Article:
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Biol Lett. 2016 Aug;12(8). pii: 20160475. doi: 10.1098/rsbl.2016.0475.

Increasing neonicotinoid use and the declining butterfly fauna of lowland California.

Author information

1
Department of Biology, University of Nevada, Reno, NV, USA forister@gmail.com.
2
Western Purple Martin Foundation, Nanaimo, British Columbia, Canada.
3
Department of Biology, University of Nevada, Reno, NV, USA.
4
Biology Department, Colorado State University, CO, USA.
5
Department of Environmental Science and Policy, University of California, Davis, USA.
6
Department of Biology, Texas State University, San Marcos, TX, USA.
7
US Geological Survey, California Water Science Center, Sacramento, CA, USA.
8
Biology Department, York University, Toronto, Ontario, Canada.
9
Department of Evolution and Ecology, Center for Population Biology, University of California, Davis, USA.

Abstract

The butterfly fauna of lowland Northern California has exhibited a marked decline in recent years that previous studies have attributed in part to altered climatic conditions and changes in land use. Here, we ask if a shift in insecticide use towards neonicotinoids is associated with butterfly declines at four sites in the region that have been monitored for four decades. A negative association between butterfly populations and increasing neonicotinoid application is detectable while controlling for land use and other factors, and appears to be more severe for smaller-bodied species. These results suggest that neonicotinoids could influence non-target insect populations occurring in proximity to application locations, and highlights the need for mechanistic work to complement long-term observational data.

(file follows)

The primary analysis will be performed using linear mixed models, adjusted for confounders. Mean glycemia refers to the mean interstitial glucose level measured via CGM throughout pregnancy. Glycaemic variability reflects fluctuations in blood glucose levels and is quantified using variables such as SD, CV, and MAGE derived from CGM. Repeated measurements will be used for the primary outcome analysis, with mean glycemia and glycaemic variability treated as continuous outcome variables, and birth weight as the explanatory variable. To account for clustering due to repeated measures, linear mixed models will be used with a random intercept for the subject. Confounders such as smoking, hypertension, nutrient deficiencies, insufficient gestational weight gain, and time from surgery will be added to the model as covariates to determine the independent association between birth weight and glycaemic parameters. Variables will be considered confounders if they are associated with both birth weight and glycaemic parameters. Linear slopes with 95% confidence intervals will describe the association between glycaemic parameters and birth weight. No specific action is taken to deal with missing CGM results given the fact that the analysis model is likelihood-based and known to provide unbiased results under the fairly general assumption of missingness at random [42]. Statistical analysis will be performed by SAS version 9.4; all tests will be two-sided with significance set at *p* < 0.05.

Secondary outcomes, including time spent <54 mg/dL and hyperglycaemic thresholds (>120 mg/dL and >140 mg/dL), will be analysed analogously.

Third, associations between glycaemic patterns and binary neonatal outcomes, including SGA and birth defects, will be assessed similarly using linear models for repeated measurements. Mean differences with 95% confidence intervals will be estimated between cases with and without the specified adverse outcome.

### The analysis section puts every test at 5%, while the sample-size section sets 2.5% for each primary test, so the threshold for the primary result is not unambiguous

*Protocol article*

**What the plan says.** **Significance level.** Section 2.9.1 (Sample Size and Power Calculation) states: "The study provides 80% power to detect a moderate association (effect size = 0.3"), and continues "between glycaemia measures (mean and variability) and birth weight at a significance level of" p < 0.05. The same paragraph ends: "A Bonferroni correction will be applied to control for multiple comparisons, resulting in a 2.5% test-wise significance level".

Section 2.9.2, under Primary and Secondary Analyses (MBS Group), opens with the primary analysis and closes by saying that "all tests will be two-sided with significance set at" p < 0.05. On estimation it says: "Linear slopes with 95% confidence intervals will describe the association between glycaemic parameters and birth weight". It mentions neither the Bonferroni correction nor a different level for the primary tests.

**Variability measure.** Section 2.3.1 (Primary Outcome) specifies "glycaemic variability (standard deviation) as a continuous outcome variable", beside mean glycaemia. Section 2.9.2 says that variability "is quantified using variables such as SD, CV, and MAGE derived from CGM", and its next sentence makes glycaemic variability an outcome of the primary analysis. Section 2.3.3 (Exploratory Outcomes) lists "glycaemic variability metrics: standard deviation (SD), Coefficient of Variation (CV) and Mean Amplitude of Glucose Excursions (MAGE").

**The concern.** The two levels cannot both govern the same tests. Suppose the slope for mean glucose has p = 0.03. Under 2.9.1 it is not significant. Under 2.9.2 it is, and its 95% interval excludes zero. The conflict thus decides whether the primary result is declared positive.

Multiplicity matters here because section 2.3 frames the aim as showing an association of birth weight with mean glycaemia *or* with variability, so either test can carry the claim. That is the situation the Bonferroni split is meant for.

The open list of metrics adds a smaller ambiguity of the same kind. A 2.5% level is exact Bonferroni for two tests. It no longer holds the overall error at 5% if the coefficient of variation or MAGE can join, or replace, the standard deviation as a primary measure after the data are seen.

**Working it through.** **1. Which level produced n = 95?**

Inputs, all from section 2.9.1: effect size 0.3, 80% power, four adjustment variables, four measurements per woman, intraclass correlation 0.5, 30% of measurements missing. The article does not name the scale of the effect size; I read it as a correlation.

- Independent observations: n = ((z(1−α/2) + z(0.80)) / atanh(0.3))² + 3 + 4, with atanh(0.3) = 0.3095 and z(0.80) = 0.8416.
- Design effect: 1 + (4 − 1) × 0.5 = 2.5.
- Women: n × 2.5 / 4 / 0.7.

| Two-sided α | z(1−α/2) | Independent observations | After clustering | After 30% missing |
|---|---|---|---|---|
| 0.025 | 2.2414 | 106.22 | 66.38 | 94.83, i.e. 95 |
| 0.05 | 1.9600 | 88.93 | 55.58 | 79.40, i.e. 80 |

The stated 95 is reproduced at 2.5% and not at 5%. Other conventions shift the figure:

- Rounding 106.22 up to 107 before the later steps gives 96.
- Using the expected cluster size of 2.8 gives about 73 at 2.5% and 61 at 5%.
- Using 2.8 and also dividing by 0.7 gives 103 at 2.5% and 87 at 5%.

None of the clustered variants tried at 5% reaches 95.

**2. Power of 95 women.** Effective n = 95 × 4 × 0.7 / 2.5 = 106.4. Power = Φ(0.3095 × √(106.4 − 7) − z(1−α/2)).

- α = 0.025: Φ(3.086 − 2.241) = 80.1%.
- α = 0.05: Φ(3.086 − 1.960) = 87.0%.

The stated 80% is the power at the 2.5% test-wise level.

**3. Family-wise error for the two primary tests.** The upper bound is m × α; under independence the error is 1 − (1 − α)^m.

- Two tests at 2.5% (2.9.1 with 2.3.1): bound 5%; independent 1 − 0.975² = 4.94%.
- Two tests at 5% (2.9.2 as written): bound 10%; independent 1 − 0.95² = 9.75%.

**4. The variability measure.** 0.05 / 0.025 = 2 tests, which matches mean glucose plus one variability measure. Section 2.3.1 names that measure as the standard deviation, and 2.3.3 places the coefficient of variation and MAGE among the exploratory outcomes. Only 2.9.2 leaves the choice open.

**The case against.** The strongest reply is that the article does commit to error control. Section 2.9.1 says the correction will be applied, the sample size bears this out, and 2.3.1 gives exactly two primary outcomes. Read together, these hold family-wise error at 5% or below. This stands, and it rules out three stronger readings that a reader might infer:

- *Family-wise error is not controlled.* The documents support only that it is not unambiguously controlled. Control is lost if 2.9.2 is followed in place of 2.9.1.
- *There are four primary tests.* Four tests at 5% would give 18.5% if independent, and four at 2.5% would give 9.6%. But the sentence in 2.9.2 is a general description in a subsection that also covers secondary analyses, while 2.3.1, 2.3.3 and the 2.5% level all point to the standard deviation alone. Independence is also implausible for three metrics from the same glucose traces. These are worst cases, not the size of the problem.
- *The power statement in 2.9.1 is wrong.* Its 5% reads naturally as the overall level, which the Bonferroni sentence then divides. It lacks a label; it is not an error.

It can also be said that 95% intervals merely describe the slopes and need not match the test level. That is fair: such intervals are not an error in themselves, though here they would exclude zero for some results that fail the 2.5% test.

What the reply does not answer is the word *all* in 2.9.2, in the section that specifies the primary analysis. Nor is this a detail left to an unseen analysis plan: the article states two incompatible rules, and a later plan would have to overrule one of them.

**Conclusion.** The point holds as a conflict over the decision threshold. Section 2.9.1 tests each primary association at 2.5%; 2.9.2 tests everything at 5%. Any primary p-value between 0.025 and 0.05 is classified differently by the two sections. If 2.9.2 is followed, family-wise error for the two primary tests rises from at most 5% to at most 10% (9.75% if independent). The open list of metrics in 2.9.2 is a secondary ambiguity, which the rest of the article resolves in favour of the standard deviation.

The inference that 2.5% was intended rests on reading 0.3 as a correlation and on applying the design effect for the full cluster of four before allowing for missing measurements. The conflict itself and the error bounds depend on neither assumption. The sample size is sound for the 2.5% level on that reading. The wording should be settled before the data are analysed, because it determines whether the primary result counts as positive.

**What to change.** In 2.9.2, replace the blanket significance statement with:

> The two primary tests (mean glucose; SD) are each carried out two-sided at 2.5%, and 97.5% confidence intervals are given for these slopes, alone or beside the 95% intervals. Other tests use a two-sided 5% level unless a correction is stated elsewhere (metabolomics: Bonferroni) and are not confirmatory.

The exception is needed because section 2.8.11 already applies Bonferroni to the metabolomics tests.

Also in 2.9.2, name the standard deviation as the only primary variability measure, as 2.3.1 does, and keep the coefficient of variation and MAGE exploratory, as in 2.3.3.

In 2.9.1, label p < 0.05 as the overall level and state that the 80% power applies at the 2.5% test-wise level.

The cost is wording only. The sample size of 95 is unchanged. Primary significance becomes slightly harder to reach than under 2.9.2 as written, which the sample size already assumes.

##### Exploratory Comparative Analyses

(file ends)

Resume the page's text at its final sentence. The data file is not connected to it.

KEYWORDS:

butterflies; global change; insecticide; long-term ecological data; neonicotinoids

PMID:
27531159
PMCID:
PMC5014040
DOI:
10.1098/rsbl.2016.0475
[Indexed for MEDLINE]
Free PMC Article

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